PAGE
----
In a small village in La Rioja, Spain sits a very special project. Undertaken by Hanghar, a 10 year long architectural exploration by the OWN foundation, this reconfiguration of an old stable in the village of Cameros is unlike any nearby structure typically defined by monumental, five-story tall façades in thick, stone walls and symmetrical openings.
The project consisted of remodelling the space into an area for leisure and living alongside an adjacent garden. To do so, Hanghar proposed a humble but effective intervention, one in which the traces of the old stable coexist with the requirements for contemporary dwelling.
Each floor, which has the same distribution and dimensions, is connected by a spiralling wooden staircase ending in a skylight that brings light in. On the ground floor of the interior, next to the village’s ravine, is a narrow and long space, formerly used for storing cattle and goods.
The cattle’s former drinker, a heavy, stone piece, sits on top of an articulated brick structure, functioning as the space’s washbasin. This contrast is echoed throughout the interior as organic shapes and colourful furniture sit within, a playful juxtaposition to the formal facade.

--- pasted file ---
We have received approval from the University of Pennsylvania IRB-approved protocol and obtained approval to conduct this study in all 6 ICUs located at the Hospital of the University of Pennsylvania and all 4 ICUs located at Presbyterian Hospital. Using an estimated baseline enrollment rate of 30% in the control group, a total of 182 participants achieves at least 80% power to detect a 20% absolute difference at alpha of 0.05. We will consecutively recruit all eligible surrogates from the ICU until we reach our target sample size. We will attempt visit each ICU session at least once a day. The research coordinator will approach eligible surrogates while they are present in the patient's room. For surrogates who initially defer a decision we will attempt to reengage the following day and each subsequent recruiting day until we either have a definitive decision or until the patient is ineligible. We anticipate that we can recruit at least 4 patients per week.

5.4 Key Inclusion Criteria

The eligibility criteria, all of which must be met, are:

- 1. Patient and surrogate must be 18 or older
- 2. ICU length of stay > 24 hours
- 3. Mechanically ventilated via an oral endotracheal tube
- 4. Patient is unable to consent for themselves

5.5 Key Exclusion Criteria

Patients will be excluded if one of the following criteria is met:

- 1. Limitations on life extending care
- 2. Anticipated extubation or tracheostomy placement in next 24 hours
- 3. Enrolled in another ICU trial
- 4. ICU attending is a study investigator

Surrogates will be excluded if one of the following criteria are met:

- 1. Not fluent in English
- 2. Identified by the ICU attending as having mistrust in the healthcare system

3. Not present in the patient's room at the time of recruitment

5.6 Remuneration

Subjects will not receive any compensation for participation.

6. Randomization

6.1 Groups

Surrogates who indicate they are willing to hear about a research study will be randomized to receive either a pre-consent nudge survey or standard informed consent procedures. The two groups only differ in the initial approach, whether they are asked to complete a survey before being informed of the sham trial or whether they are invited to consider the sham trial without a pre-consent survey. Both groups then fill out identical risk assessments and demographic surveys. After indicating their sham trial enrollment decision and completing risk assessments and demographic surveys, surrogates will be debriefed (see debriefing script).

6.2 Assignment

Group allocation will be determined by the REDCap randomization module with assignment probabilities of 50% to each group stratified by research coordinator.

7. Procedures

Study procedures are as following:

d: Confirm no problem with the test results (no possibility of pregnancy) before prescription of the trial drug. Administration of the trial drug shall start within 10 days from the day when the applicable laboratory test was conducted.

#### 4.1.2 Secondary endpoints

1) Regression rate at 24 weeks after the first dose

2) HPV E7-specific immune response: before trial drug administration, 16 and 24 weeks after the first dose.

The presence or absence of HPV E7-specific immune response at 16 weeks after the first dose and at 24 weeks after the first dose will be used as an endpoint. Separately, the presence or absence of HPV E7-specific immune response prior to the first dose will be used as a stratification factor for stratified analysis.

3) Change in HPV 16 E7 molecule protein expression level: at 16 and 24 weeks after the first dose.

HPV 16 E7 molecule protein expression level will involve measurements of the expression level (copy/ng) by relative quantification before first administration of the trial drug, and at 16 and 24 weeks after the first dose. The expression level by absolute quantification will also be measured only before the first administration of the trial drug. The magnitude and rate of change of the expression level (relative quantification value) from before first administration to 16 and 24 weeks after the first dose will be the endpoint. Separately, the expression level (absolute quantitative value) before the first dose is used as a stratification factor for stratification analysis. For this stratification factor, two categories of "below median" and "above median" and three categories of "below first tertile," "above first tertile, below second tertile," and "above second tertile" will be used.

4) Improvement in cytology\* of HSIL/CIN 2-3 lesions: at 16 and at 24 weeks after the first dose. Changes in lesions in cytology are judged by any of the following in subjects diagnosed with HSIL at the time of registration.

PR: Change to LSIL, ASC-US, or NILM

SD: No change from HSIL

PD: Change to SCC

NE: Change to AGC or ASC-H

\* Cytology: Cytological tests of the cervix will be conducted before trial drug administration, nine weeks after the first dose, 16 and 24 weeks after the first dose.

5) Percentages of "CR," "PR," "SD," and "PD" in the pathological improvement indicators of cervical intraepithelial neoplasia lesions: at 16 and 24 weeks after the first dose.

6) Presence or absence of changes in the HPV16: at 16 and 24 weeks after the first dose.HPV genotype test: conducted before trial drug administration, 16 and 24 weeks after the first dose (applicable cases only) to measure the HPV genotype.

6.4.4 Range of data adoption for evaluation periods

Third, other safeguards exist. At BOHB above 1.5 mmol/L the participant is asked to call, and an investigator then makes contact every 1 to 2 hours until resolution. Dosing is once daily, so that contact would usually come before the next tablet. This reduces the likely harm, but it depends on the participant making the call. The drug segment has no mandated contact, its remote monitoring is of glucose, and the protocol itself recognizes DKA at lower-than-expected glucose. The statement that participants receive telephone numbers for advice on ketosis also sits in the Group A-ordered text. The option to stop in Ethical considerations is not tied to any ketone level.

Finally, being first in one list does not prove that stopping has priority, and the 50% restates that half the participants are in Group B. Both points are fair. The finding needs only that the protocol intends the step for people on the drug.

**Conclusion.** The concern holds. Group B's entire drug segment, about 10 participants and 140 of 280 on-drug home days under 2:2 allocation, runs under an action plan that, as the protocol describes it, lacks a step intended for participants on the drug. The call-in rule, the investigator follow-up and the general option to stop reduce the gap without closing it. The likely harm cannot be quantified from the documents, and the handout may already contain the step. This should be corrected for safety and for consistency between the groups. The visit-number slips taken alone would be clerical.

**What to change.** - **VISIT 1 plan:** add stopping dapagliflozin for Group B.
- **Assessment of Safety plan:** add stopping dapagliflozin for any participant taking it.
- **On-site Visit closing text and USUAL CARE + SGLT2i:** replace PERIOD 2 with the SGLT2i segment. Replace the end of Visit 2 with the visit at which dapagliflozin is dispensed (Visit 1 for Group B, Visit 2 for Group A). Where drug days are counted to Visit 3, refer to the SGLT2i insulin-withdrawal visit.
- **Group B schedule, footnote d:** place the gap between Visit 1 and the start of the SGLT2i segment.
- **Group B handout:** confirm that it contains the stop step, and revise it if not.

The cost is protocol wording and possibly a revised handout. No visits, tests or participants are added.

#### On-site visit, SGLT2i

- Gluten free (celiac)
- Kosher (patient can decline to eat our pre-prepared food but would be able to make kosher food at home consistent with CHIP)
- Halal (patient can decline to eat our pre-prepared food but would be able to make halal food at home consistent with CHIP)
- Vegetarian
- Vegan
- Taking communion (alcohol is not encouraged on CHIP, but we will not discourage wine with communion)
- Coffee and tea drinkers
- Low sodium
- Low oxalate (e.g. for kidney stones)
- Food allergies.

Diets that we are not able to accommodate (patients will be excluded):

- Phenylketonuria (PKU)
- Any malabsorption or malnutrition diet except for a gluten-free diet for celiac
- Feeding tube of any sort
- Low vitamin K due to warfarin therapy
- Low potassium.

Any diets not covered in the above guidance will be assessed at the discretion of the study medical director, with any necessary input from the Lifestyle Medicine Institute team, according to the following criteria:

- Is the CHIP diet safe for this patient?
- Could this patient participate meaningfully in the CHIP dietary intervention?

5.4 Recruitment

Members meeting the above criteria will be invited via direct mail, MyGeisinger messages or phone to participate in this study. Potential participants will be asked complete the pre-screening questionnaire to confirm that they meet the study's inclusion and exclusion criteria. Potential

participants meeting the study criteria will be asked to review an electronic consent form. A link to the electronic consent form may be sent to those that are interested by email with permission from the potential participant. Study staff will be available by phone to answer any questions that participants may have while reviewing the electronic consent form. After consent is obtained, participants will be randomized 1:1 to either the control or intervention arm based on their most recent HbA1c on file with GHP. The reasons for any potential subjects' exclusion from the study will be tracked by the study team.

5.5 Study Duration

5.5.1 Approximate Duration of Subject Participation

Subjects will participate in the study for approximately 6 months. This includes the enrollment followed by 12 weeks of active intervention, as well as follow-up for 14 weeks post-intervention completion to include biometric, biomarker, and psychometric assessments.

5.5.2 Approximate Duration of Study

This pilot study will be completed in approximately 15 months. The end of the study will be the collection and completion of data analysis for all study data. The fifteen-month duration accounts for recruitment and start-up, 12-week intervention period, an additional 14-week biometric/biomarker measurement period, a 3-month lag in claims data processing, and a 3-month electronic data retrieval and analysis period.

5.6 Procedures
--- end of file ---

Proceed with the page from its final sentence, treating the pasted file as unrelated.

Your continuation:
In the exterior garden, a sinuous coloured-concrete platform snakes alongside the existing vegetation. The slab’s plane is elevated 15cm above the garden’s ground, allowing for a spatial continuity with the stable’s interior and generating an exterior domestic landscape that adapts to the family’s changing needs.
OWN is a Madrid-based non-profit organisation committed to the decommodification of architecture and the built environment through alternative modes of ownership and finance. OWN works towards a post-property tomorrow that rejects social exclusion and promotes financial equity by way of partnerships, exhibitions, writings and other forms of cultural resistance. Being a for-profit subsidiary, Hanghar adheres to the foundation’s values, reporting annually to its board of trustees.